Introduction & Drive Details
Intel's newest 6-Series SSD is a refresh of its first QLC SSD, the 660P. Intel's 660P introduced the consumer world to QLC (4-bit per cell) technology. The 660P was designed with the intention of bringing NVMe technology to the masses at pricing comparable with SATA SSDs. That's exactly what happened, and the 660P quickly became a favorite of PC enthusiasts across the globe.
On our test bench today, we have the successor to Intel's 660P 6-Series SSD. Intel's brand new 665P is again built upon Intel's proven floating gate technology as well as CuA (CMOS under array) technology. The main differentiator between the 660P and the 665P is the flash. The 660P employed a 4-bit per cell flash array based on 64-layer technology, the 665P is utilizing Intel's newest 96-layer 4-bit per cell 3D flash technology.
Intel's 96L 4-bit (QLC) flash brings to the consumer better performance, higher density, and, more importantly, in the case of QLC flash, 50% better endurance. Endurance was really the main complaint with the 660P, even if it was more of a misperception than an actual problem for the average consumer. Hence, a 50% increase is something that will appeal to a lot of consumers/enthusiasts.
Better performance and better endurance at an affordable price are something we all love, so let's dive into the review and see what Intel's most refined consumer QLC SSD to date is serving up.
This all looks familiar. In terms of appearance, the 665P looks identical to its older sibling, the 660P. Even the packaging is the same. A single-sided design is the most desirable form factor, and that's exactly what Intel is giving us once again.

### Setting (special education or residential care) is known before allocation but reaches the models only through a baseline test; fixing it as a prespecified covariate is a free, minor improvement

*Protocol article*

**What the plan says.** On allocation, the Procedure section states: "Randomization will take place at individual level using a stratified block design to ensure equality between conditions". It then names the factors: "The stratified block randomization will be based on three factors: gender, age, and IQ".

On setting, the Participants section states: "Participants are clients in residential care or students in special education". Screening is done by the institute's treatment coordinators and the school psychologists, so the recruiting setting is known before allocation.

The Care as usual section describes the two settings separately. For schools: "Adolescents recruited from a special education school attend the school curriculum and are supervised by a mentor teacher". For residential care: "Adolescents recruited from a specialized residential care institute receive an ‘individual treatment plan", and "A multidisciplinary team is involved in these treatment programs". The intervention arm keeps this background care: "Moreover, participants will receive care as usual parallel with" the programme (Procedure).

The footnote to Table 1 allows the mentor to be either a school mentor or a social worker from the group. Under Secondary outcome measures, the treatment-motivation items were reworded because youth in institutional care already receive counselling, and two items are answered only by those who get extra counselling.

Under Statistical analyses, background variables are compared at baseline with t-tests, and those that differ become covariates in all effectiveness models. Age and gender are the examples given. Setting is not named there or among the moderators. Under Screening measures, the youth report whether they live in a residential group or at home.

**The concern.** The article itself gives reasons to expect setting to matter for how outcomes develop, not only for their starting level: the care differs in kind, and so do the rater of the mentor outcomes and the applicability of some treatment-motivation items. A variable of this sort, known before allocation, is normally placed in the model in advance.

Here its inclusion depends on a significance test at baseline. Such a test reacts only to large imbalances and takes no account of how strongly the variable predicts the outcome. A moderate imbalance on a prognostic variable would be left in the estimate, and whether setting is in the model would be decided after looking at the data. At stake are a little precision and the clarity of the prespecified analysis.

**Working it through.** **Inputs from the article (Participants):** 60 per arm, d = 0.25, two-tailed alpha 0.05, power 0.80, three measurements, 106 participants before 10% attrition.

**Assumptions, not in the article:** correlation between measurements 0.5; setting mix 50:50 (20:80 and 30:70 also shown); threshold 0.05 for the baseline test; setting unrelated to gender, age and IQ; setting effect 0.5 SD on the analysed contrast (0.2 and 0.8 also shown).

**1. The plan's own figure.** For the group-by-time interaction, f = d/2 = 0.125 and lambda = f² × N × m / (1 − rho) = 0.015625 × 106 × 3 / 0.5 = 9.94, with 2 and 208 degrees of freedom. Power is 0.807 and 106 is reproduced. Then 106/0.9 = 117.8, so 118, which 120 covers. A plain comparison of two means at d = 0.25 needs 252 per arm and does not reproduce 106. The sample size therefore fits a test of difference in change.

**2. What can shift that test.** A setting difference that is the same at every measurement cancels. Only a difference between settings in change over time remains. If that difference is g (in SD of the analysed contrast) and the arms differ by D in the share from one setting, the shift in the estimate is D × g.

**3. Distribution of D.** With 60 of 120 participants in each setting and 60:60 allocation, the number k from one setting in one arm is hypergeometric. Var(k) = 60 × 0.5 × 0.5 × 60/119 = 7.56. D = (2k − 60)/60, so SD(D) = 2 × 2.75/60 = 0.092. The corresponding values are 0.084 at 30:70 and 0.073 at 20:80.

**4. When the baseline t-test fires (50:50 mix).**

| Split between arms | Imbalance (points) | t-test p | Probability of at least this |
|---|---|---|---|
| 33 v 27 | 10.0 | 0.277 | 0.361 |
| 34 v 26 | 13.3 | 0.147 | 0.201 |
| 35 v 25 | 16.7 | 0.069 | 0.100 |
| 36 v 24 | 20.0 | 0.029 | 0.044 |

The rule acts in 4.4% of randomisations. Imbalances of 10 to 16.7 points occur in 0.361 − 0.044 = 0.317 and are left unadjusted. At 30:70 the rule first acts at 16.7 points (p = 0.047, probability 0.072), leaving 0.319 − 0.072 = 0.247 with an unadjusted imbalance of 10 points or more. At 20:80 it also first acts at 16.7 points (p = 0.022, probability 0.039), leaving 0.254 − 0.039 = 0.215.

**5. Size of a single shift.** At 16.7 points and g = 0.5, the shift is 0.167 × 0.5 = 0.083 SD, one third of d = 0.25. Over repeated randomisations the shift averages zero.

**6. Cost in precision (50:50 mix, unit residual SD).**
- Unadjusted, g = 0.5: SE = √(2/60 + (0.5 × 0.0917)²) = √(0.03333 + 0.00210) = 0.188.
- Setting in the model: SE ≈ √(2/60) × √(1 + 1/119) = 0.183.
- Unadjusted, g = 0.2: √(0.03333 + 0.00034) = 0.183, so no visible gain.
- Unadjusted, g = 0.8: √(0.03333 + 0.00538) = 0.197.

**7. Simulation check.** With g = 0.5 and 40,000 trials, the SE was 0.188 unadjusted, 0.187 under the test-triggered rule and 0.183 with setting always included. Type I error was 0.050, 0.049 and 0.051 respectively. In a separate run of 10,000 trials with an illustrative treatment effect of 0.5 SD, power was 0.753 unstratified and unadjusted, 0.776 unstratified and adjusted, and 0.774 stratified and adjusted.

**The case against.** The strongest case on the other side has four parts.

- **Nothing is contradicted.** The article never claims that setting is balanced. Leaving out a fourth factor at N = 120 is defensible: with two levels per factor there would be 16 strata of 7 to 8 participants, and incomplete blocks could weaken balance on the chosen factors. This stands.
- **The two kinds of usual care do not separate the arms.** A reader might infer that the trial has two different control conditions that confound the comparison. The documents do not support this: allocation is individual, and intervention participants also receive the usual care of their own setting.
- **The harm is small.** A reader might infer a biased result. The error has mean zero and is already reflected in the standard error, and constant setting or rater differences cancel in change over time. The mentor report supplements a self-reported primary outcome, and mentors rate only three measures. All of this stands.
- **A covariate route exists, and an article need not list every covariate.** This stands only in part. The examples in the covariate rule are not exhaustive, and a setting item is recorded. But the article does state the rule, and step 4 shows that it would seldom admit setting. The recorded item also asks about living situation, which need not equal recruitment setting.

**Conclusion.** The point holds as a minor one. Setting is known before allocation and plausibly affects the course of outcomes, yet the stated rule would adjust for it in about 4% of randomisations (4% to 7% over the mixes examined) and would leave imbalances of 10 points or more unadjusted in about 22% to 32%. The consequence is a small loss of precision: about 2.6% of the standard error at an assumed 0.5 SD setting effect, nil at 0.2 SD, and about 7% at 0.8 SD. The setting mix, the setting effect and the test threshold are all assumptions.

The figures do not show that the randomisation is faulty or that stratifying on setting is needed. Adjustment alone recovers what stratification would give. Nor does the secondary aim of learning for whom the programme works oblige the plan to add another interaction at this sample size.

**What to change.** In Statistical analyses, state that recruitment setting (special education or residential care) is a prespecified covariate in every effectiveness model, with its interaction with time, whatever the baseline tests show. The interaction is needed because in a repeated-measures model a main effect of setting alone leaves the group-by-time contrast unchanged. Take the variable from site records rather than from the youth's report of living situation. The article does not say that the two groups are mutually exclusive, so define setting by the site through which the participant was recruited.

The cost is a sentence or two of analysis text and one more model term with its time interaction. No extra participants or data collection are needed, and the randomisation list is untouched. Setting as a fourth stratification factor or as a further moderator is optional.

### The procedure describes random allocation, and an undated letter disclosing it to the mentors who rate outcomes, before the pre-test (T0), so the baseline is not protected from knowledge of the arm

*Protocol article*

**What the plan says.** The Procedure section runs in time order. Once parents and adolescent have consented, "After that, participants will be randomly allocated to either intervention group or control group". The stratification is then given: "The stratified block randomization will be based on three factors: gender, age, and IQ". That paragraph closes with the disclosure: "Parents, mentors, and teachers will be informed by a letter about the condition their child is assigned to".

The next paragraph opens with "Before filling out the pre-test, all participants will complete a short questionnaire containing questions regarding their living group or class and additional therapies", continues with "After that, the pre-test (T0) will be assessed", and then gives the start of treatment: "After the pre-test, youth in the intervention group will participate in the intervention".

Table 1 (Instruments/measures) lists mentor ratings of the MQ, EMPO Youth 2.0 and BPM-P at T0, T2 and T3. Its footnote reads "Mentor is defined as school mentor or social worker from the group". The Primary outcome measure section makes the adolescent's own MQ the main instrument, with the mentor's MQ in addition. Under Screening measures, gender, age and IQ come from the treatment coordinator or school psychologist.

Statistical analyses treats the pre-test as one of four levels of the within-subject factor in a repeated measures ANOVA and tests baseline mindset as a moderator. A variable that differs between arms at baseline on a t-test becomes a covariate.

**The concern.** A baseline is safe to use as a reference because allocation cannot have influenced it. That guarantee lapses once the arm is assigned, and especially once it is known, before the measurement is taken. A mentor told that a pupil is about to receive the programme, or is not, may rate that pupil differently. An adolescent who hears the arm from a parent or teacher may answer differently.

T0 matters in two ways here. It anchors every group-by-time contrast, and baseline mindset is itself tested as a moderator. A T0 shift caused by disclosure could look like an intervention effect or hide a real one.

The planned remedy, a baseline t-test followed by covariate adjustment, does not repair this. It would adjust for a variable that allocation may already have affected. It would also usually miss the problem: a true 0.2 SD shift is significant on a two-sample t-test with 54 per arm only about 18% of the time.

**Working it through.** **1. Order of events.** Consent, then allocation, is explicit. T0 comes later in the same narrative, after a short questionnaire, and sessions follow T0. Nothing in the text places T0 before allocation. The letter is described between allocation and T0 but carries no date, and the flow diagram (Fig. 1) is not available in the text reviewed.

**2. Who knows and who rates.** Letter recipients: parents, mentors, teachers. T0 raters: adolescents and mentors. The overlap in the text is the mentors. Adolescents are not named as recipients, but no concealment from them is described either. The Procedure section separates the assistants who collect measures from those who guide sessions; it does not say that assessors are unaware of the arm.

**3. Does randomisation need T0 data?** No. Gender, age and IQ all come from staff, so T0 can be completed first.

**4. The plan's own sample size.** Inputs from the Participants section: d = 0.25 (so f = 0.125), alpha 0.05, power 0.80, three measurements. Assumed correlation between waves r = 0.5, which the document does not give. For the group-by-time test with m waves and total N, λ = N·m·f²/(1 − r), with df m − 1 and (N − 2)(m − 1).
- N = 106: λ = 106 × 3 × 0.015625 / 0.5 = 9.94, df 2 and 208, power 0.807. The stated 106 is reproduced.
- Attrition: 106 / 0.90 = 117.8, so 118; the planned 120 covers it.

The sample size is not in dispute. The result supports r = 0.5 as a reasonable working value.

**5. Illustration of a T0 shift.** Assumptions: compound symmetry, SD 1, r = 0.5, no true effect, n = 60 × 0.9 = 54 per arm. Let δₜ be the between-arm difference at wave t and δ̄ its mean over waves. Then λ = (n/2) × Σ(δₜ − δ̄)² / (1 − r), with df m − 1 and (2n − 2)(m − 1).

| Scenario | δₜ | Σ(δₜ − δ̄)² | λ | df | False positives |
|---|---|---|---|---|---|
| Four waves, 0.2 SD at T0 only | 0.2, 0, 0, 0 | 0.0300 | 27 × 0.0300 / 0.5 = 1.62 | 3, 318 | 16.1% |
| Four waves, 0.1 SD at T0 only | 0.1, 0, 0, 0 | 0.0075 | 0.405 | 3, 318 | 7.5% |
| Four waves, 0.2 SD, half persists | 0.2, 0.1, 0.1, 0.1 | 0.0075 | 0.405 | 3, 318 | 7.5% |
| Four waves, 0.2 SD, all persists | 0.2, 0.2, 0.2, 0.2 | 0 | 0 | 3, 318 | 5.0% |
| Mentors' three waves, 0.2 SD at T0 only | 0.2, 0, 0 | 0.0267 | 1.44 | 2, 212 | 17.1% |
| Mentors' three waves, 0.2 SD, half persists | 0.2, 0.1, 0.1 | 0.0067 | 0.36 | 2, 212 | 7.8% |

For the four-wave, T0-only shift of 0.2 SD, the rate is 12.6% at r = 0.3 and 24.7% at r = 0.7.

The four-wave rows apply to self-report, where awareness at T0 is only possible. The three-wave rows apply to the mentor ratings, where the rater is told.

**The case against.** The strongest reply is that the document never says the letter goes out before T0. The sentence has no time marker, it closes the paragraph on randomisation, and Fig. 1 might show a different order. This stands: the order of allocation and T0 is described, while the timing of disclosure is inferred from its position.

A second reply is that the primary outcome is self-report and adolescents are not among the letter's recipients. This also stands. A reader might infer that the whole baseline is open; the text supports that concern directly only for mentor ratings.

Jon's Test System Specifications
- Motherboard: ASUS ROG Crosshair Hero VIII Wi-Fi (buy from Amazon)
- CPU: AMD Ryzen 9 3900X (buy from Amazon)
- Cooler: Swiftech H2O-320 Edge AIO
- Memory: ADATA XPG Z1 DDR4 3800MHz 16GB (buy from Amazon)
- Video Card: Sapphire Radeon RX Vega 64 (buy from Amazon)
- Power Supply: Corsair AX1000 (buy from Amazon)
- Case: InWin X-Frame
- OS: Microsoft Windows 10 Pro 64-bit (buy from Amazon)
Intel has, in our opinion, the best SSD toolbox in the business. When you buy an Intel SSD, you get more than just the drive; you get it all. Intel provides via free download their migration (cloning) software and Intel's SSD Toolbox. With both, you are able to easily do every task that could be necessary for installing and maintaining your Intel SSD.
Synthetic Benchmarks: CDM & Anvils
Okay, this looks good for a few reasons. First, we are easily exceeding factory sequential specifications for both read and write. Second, this is significantly better than the 660P, so we already see indications that the 665P is indeed faster than the 660P. Additionally, look at that QD1 read - it's fantastic.
Anvil's Storage Utilities
The drive's 4-channel Silicon Motion SM2263EN controller doesn't deliver the eye-popping numbers that we see with 8-channel controllers. However, what it does do brilliantly is deliver speed where it really matters. Where it matters most, 4K read, we are seeing 16,637 IOPS. That is a massive number that we don't often see.
We love it when a drive exceeds factory specs for random read. This is what we see in a huge way with the 665P 1TB.
Synthetic Benchmarks: AS SSD & ATTO
This is what we want to see, the drive running full speed at 128K transfers. Additionally, we are exceeding factory sequential specs at 128K transfers, which is something we rarely see. Good small file performance is also what we want to see, and that is what the 665P is delivering.
Real-World Testing: Transfer Rates & Gaming
Our write transfer is 100GB in size and composed of more than 62,000 files. Not an easy transfer. Here is where we see undoubtedly the best gain performance-wise for the 665P over the 660P. This is 2.85x faster than the 660P could deliver and faster than a whole host of its competitors.